Pollution In The Oceans And How It Affects Humans

The health of a ocean has important ramifications for human health, even if they are not readily apparent in our day-to-day activities. Marine plants produce 70% of a oxygen we breathe, for example. Additionally, our oceans hold 97 percent of the world’s water supply. Oceans absorb a whopping 30% of human-caused CO2 pollution, proving that ocean health & human health are linked in a mutually beneficial way. Human health depends on the ocean, and the ocean’s health depends on us.

A lack of attention has been paid to the connection between marine pollution and human health.

Ocean contamination is widespread and pervasive throughout the world’s oceans. Ocean pollution is just not improving, but rather worsening, despite a recent surge in public awareness in environmental issues. Scientists have been gathering evidence of the harmful effects of ocean pollution on human health for decades. As of yet, this threat has still not been fully understood.

Ocean pollution is caused by a variety of sources. Agricultural runoff, industrial pollution, fertilisers, manufactured chemicals, pharmaceutical compounds, pesticides, petroleum, plastics, sewage, hazardous metals, and urban garbage are just a few examples of the many types of waste that humans generate and that end up in our oceans. Most of these contaminants originate from land-based sources such as rivers, runoff, deposit from the air, and dumping.

In this section, we explain how pollution from the ocean affects human health in unique ways, based on the type of pollution involved.

Pollution From Plastics

Despite the fact that plastic takes centuries to dissolve, microplastics are still found in the environment. Tiny nanometer-sized particles are becoming more commonplace in our atmosphere. Recent studies have indicated that now there is 60 times greater microplastic in the water than there is now just 15 years ago. This offers a substantial hazard to human health while microplastics have been connected with cancer, impaired fertility, psychological diseases, and birth defects. Toxic substances commonly found in plastics, including as neurotoxins, carcinogens, & endocrine disruptors, should be avoided at all costs.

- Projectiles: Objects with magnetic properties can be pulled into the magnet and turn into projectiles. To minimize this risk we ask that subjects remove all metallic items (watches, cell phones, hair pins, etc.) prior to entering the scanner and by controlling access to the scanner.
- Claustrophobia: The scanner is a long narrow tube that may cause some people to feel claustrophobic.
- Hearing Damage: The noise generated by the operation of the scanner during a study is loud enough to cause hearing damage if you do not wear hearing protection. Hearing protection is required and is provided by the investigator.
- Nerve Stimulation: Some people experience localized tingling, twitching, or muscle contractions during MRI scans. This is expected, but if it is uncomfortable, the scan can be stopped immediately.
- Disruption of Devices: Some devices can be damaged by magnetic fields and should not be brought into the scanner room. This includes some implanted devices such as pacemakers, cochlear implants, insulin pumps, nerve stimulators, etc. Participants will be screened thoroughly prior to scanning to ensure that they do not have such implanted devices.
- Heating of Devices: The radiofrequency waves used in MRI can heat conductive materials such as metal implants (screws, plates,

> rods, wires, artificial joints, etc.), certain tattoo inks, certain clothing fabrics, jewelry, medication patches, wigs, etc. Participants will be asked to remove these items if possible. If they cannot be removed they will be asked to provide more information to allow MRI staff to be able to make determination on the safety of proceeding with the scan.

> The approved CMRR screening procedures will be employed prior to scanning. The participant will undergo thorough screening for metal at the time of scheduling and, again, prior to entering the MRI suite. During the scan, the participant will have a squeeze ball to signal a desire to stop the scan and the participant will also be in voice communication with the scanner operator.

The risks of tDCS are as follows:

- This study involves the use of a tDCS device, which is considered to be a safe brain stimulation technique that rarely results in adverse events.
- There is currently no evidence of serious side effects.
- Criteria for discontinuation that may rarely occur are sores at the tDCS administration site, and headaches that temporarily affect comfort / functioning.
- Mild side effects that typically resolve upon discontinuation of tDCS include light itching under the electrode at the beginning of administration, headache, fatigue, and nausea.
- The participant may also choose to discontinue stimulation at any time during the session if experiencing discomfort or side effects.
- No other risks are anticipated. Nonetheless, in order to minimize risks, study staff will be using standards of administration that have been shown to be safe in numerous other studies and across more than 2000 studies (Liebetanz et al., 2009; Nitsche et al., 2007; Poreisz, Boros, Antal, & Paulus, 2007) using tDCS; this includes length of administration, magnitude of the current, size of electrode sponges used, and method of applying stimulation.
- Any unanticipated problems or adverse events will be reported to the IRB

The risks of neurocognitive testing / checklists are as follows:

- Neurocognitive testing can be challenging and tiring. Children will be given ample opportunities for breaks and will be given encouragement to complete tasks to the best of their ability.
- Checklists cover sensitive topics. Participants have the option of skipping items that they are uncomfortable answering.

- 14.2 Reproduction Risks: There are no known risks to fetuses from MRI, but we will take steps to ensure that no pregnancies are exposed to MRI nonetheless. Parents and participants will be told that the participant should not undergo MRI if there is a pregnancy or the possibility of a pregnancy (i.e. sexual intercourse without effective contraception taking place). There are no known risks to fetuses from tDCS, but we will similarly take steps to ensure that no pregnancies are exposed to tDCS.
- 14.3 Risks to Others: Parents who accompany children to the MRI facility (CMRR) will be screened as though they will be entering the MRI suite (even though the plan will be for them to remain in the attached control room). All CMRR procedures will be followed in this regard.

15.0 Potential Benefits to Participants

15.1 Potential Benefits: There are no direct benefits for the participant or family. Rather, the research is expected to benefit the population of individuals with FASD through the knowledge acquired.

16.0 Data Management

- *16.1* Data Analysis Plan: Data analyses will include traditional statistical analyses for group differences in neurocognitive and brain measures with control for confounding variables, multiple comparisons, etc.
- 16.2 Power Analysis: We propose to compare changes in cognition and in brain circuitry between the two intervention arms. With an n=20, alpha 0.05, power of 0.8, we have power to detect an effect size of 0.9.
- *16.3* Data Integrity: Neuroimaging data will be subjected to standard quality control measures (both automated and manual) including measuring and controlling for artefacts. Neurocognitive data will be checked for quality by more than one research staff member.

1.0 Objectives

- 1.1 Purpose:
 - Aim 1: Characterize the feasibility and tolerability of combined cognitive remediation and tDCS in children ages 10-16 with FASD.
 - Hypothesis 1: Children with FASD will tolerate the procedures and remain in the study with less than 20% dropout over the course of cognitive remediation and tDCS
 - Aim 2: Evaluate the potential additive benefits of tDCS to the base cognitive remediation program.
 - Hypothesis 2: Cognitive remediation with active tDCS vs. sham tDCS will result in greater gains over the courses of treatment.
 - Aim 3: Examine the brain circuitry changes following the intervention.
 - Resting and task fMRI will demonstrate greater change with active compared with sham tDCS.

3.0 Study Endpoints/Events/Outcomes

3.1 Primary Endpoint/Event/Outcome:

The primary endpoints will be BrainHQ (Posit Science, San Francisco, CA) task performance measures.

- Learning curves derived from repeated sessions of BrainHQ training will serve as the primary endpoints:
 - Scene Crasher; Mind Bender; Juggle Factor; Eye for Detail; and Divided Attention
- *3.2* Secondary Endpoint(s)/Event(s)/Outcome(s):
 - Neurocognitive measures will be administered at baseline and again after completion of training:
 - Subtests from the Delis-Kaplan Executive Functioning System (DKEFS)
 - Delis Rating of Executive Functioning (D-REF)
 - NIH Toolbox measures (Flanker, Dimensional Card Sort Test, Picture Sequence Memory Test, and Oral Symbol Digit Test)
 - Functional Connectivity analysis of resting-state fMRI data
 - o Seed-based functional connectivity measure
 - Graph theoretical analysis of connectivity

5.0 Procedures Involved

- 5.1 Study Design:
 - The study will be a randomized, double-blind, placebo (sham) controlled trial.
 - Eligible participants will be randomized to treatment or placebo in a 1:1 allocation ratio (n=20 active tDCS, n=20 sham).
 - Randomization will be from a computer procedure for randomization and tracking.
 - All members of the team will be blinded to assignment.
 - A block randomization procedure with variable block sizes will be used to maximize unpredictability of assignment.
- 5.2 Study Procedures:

Recently devised a new approach for detecting microplastics in body tissue. What we found was quite shocking. The researchers found microplastics in all of the tissues they tested. We should be concerned that microplastics are making their way into our bodies where they are most likely to accumulate and create problems.

As a result of eating seafood, we consume enormous quantities of microplastics. Without action, this problem will only become worse, with more plastic debris ending up in our oceans every year. This may result in an increase in the frequency of diseases and disorders connected with microplastic exposure.

The Different Types Of Marine Pollution - WorldAtlas

Pollution With Mercury

Mercury, too, can be found mainly in the oceans, just like garbage. Mercury contamination is most usually attributed to using coal, both residential and industrial use. Burning coal releases mercury into the atmosphere, where it eventually finds its way into water bodies and builds up there. When mercury enters the brain and neurological system, it is a neurotoxic that can cause long-term harm to these vital organs.

As a result, mercury pollution is a serious health hazard. Predatory fish, such as tuna and swordfish, are known to amass the toxin in their bodies. Mercury can build up in our bodies when we eat seafood high in mercury.

Dementia & heart disease have been linked to mercury exposure. Neurodevelopmental harm and lowered IQ as well as an increased risk of autism, ADHD, and some other learning difficulties have been linked to prenatal exposure to the toxin.

Pollution Along The Coast

Agricultural runoff, industrial pollution, pesticides, and sewage are only some of the pollutants that build around the coast and contribute to coastal pollution. Due to pollution, dangerous algal blooms, which create toxins and accumulate in seafood, are increasing. It has been proven through studies in humans that intake of these poisons can cause memory loss, paralysis or death.

This study emphasises the critical connection between the health of the oceans and the health of humans. Our waters are polluted by humans, which has a severe influence on human health in a variety of ways. Protecting human health will necessitate implementing effective measures to limit and prevent ocean pollution.